Fracking is making headlines.
But do you know what it is? And how it affects the environment? And you?
“Fracking” is a slang term for a process called induced hydraulic fracturing.
This process creates veins or seams (“fractures”) in rock to enable removal of hydrocarbons like natural gas and oil. Fracking is typically done in non-porous or impermeable layers of rock and rock formations because the hydrocarbons are otherwise trapped in the rock. Creating fractures in the rock opens up channels for the hydrocarbons to escape.
PICTURE THIS: Imagine draining food in a colander. The colander is similar to a porous formation. Water drains freely through the colander, and any remaining water can be shaken out with a little extra effort. Now imagine that same colander lined with two layers of coffee filters. This would represent impermeable rock. There is very little drainage, and shaking yields limited results. In this case, you need to poke holes in the coffee filters (like fractures) to help the water flow.
Fracking in Shale
Shales are some of the largest rock formations that contain natural gas and oil. These formations are deep in the earth and found in abundance all over the world. Fracking is typically done in shale formations, and has received a lot of publicity as the fracking industry expands.
Shale formations are under tremendous pressure, which can cause the fracking seam to seal quickly due to scaling, debris and clumping from the mixed hydrocarbons. To combat this, a fracking fluid containing proppants (sand) is injected into the seams and acts as mini-spacers to stop the new seams from closing. Proppants are a solid material like treated sand or man-made ceramics that contain scale inhibitors and friction reducers to help keep the seams clear.
Before fracking in shale, a few things must be done.
- First, the main wellbore is drilled and cemented into place.
- Next, the horizontal arms from the main vertical bore are drilled — Occasionally, specialized equipment and minor explosive charges are used following this step, though fracking fluid injection lines typically are run into the horizontal well arms. This fluid (90% water, 9.5% proppant, and 0.5% chemicals added) is highly pressurized up to 15,000 psi at about 100 barrels per minute.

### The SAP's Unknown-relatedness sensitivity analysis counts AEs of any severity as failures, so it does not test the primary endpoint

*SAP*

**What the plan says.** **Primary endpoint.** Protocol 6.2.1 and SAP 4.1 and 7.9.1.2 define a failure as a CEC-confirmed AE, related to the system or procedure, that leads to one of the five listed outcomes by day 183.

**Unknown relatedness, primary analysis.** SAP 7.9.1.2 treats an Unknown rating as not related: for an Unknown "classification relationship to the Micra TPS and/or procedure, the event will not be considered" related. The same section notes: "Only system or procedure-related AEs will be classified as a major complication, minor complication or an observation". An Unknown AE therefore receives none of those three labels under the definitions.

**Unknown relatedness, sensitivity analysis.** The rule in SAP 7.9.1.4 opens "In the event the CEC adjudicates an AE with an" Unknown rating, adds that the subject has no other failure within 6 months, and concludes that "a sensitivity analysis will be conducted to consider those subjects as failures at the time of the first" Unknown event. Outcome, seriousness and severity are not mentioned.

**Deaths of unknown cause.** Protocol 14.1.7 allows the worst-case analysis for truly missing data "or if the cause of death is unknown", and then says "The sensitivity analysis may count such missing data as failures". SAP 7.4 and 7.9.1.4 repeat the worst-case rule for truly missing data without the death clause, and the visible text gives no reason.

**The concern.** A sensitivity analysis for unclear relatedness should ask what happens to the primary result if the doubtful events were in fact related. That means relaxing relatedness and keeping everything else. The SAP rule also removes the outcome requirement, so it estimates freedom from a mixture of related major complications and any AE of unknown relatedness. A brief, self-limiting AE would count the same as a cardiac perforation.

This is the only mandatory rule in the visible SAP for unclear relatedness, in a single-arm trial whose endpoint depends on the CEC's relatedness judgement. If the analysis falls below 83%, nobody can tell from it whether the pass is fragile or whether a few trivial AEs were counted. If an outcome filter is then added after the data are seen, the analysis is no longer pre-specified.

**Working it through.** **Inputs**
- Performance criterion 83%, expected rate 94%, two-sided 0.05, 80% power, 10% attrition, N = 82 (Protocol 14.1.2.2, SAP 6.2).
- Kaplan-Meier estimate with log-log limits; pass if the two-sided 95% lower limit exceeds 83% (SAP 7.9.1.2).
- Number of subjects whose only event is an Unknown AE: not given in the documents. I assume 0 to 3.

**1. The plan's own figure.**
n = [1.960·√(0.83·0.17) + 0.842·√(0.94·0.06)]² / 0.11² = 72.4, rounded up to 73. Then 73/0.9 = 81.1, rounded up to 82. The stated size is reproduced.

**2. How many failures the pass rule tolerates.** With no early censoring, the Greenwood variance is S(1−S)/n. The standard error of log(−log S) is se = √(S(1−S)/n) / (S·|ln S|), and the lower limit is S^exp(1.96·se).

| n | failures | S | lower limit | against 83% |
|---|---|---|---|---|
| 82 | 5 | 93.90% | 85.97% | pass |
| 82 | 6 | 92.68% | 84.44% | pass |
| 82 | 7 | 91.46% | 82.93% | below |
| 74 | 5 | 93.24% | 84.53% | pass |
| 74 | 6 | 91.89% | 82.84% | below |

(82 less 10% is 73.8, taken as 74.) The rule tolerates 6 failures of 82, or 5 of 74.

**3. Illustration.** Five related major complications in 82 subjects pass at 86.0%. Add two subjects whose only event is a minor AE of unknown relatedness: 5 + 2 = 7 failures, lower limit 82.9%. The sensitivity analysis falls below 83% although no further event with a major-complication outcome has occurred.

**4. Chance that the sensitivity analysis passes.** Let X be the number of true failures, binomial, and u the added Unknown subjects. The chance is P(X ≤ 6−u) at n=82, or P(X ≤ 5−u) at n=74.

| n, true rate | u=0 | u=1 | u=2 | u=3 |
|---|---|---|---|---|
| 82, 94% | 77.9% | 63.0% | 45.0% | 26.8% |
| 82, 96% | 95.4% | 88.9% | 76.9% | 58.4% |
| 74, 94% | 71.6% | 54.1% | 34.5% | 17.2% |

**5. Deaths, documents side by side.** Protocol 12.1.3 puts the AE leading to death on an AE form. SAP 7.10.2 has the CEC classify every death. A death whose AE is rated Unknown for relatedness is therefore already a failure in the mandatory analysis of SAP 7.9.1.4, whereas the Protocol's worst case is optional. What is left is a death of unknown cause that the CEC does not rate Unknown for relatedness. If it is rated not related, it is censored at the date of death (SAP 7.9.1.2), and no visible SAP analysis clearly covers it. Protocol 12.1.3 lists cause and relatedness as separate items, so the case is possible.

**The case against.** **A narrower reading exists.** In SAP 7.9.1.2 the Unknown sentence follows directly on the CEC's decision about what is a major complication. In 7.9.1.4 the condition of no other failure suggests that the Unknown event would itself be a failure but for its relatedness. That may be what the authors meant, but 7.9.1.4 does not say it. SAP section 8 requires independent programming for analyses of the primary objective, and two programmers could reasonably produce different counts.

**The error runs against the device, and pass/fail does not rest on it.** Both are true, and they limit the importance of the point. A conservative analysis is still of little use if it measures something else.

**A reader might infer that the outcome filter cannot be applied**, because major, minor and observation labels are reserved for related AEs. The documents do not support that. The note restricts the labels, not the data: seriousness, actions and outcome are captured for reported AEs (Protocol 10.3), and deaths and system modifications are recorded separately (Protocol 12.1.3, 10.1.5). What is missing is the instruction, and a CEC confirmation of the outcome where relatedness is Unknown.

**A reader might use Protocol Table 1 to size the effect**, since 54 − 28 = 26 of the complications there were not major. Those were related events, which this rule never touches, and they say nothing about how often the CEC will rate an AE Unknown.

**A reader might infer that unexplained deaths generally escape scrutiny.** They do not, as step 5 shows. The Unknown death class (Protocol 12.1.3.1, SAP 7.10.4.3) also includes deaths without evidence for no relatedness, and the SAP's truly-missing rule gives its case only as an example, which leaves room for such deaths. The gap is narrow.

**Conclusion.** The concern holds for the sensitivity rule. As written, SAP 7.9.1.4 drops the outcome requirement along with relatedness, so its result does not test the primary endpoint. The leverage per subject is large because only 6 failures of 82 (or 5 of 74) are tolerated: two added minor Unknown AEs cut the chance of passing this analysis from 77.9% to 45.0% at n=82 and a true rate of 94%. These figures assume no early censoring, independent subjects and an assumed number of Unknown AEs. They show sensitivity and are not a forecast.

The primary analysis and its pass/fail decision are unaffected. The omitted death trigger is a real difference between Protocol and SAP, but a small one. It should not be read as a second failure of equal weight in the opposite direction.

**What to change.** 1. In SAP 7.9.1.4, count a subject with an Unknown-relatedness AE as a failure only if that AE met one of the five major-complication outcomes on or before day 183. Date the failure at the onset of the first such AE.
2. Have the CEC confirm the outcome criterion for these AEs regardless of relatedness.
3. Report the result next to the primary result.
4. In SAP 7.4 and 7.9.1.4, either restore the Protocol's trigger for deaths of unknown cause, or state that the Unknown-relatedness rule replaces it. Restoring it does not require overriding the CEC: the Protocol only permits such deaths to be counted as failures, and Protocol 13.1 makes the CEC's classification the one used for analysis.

Fracking and the Environment
Concerns have been voiced around the seismic and environmental impact of fracking, and with good reasons, due to some accidents and poor practices in the industry.
Many fracking companies have a high degree of environmental responsibility and go beyond required industry standards to ensure they limit the environmental impact of their activities. These companies use considerably less water than permitted by standard fracking guidelines. They filter used water and bring it up to tight standards before responsibly disposing of it.
However, damage from unstable seismic activity can be as detrimental to fracking companies as it can be to the local community. Seismic activities can destroy wells and piping, resulting in millions of dollars in fines to the fracking companies because of the potential of leaking and environmental damages. Several environmental studies have concluded that fracking activity has no statistical relationship to seismic changes in areas already susceptible to seismic activity.
Every day, more and more gas reserves are discovered, and the current reserves are often determined to be larger than previously thought. Current estimates indicate we could power the world’s energy demands for 100 years at the current growth projections using only natural gas as the fuel. While these estimates have been debated, the point is clear that this natural power source is available in abundance.
Current technology advances have made this an economical energy source to harvest.
Now that you have an idea of what Induced Hydraulic Fracturing is, explore the Current Technologies and Equipment used to get the “good stuff” out today. When you’re finished, review how advancements in technology are addressing the 4 major concerns associated with fracking by Making the Process Safer. And don’t forget to follow up on your research! Check back or subscribe for a reminder — we’ll be wrapping up our Fracking Series soon by answering Why We Frack (in the First Place).